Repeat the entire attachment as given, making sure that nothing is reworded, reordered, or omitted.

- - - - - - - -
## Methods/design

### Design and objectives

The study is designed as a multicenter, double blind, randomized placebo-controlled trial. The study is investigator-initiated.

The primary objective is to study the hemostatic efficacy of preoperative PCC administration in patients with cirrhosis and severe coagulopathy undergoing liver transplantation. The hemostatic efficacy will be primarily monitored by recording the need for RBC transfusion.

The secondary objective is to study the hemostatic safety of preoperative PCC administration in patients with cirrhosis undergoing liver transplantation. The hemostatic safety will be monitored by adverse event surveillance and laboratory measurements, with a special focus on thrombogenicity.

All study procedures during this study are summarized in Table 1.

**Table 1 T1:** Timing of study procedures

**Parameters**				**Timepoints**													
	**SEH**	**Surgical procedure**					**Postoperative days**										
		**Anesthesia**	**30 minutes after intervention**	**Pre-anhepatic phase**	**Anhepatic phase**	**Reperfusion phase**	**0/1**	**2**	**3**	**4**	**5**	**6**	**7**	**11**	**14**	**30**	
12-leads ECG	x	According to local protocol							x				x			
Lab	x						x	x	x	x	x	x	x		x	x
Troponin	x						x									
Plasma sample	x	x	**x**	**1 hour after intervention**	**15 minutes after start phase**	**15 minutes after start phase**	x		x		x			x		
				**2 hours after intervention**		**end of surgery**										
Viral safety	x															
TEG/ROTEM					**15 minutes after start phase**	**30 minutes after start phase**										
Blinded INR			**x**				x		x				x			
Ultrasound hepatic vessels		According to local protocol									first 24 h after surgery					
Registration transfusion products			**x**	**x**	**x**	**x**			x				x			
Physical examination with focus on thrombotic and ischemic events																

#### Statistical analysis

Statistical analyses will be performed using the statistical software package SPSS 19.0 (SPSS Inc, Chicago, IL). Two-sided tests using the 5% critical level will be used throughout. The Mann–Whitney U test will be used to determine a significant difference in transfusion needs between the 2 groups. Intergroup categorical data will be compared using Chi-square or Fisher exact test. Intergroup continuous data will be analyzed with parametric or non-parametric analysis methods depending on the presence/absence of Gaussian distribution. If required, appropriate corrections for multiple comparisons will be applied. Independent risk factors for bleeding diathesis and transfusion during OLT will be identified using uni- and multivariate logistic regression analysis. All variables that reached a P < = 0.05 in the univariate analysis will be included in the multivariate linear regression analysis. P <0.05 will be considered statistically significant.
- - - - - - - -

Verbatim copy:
## Methods/design

### Design and objectives

The study is designed as a multicenter, double blind, randomized placebo-controlled trial. The study is investigator-initiated.

The primary objective is to study the hemostatic efficacy of preoperative PCC administration in patients with cirrhosis and severe coagulopathy undergoing liver transplantation. The hemostatic efficacy will be primarily monitored by recording the need for RBC transfusion.

The secondary objective is to study the hemostatic safety of preoperative PCC administration in patients with cirrhosis undergoing liver transplantation. The hemostatic safety will be monitored by adverse event surveillance and laboratory measurements, with a special focus on thrombogenicity.

All study procedures during this study are summarized in Table 1.

**Table 1 T1:** Timing of study procedures

**Parameters**				**Timepoints**													
	**SEH**	**Surgical procedure**					**Postoperative days**										
		**Anesthesia**	**30 minutes after intervention**	**Pre-anhepatic phase**	**Anhepatic phase**	**Reperfusion phase**	**0/1**	**2**	**3**	**4**	**5**	**6**	**7**	**11**	**14**	**30**	
12-leads ECG	x	According to local protocol							x				x			
Lab	x						x	x	x	x	x	x	x		x	x
Troponin	x						x									
Plasma sample	x	x	**x**	**1 hour after intervention**	**15 minutes after start phase**	**15 minutes after start phase**	x		x		x			x		
				**2 hours after intervention**		**end of surgery**										
Viral safety	x															
TEG/ROTEM					**15 minutes after start phase**	**30 minutes after start phase**										
Blinded INR			**x**				x		x				x			
Ultrasound hepatic vessels		According to local protocol									first 24 h after surgery					
Registration transfusion products			**x**	**x**	**x**	**x**			x				x			
Physical examination with focus on thrombotic and ischemic events																

#### Statistical analysis

Statistical analyses will be performed using the statistical software package SPSS 19.0 (SPSS Inc, Chicago, IL). Two-sided tests using the 5% critical level will be used throughout. The Mann–Whitney U test will be used to determine a significant difference in transfusion needs between the 2 groups. Intergroup categorical data will be compared using Chi-square or Fisher exact test. Intergroup continuous data will be analyzed with parametric or non-parametric analysis methods depending on the presence/absence of Gaussian distribution. If required, appropriate corrections for multiple comparisons will be applied. Independent risk factors for bleeding diathesis and transfusion during OLT will be identified using uni- and multivariate logistic regression analysis. All variables that reached a P < = 0.05 in the univariate analysis will be included in the multivariate linear regression analysis. P <0.05 will be considered statistically significant.